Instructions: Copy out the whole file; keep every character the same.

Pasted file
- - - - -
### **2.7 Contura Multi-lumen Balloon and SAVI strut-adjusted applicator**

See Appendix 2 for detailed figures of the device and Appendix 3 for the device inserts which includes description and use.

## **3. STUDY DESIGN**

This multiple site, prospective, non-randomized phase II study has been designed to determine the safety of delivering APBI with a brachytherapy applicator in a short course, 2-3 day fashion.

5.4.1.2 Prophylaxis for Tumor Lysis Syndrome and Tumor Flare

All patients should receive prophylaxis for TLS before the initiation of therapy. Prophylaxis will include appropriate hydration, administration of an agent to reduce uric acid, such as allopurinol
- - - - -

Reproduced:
### **2.7 Contura Multi-lumen Balloon and SAVI strut-adjusted applicator**

See Appendix 2 for detailed figures of the device and Appendix 3 for the device inserts which includes description and use.

## **3. STUDY DESIGN**

This multiple site, prospective, non-randomized phase II study has been designed to determine the safety of delivering APBI with a brachytherapy applicator in a short course, 2-3 day fashion.

5.4.1.2 Prophylaxis for Tumor Lysis Syndrome and Tumor Flare

All patients should receive prophylaxis for TLS before the initiation of therapy. Prophylaxis will include appropriate hydration, administration of an agent to reduce uric acid, such as allopurinol